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On 6 April 2016 a new personal savings allowance is being introduced. HMRC has released updated guidance on how this will work in practice. What do you need to know?

Personal savings allowance. For the 2016/17 tax year, a personal savings allowance is being introduced which will allow basic rate taxpayers to earn £1,000 in savings interest tax free, while the limit for higher rate taxpayers is £500. For example, to exceed the limit a basic rate taxpayer would need a savings pot of £50,000 earning interest at a rate of at least 2% p.a.

Note. Additional (45%) rate taxpayers are not entitled to any savings allowance.

Interest to be received gross. At the moment, banks and building societies deduct tax before the interest is paid to the customer unless the customer has a low income and has applied using Form R85 for the interest to be paid gross. When the new savings allowance starts in April, tax will stop automatically being deducted by banks so all interest will be received gross and the R85 will be discontinued.

Income under £17,000 in 2016/17. HMRC’s guidance states that, in this case, taxpayers won’t pay any tax on their savings income. This is because the personal allowance for 2016/17 is £11,000, then there’s a £5,000 0% savings band and the £1,000 personal savings allowance on top of that.

Limited guidance. HMRC’s guidance provides very basic examples, but does not adequately explain how the personal savings allowance will interact with the new £5,000 dividend allowance. For example, if someone receives a salary of £38,000, dividends of £5,000 and interest of £1,000, will they be entitled to a personal savings allowance of £1,000 or £500 given that their total income is over the £43,000 basic rate threshold? The guidance states that if your adjusted net income is over £43,000 (as is the case in this example as the dividend allowance does not reduce your total income for tax purposes) then you will only receive a £500 personal savings allowance. So in our example, even though the taxpayer will not pay any higher rate tax, they will still have to pay 20% tax on £500 of the £1,000 interest they received.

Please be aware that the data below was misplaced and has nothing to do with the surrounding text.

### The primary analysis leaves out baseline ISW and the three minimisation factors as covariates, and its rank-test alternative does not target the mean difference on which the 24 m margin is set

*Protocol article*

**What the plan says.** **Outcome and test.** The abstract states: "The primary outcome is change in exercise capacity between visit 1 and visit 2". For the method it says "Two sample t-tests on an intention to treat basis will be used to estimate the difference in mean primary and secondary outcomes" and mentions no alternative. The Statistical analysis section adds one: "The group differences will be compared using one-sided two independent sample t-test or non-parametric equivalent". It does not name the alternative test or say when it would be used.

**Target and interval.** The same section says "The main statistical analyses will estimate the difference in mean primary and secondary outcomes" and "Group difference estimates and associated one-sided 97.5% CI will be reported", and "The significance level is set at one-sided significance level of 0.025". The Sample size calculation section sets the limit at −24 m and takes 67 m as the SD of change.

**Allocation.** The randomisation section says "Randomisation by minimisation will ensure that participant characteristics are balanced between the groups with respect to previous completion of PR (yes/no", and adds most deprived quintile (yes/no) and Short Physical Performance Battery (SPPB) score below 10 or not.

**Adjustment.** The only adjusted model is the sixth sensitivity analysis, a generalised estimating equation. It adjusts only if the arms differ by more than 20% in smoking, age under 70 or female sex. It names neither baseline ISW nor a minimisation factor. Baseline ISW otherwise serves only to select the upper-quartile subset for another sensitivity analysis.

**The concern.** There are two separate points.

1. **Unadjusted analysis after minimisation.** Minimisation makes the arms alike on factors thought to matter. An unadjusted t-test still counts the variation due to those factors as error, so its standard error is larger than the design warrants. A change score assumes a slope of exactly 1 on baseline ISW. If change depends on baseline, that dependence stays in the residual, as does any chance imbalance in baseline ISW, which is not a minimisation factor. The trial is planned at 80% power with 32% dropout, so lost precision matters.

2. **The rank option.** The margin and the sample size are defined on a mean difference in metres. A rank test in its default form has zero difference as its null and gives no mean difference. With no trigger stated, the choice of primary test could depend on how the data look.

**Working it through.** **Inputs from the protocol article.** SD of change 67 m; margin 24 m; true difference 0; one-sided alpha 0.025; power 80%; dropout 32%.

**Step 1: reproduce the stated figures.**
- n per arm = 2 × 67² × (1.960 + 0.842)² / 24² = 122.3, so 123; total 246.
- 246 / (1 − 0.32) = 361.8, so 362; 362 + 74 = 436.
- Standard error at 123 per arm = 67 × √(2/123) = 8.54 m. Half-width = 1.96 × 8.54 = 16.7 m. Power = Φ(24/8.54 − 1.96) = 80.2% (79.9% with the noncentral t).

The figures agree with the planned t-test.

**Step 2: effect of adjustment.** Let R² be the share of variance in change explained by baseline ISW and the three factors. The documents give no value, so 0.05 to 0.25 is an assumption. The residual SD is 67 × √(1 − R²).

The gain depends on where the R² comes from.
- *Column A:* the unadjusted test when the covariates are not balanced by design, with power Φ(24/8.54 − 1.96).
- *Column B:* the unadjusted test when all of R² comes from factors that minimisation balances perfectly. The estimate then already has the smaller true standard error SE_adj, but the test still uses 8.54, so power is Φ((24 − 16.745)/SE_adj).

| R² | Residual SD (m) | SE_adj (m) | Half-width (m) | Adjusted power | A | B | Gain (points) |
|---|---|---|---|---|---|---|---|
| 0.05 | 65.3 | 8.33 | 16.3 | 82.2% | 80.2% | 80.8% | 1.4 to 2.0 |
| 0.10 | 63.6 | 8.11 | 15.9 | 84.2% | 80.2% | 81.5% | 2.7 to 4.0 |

From April, banks will no longer deduct tax from interest and basic rate taxpayers can receive up to £1,000 of interest a year tax free. This means that if a client’s total income is under £17,000, they’ll have no tax to pay on their savings income.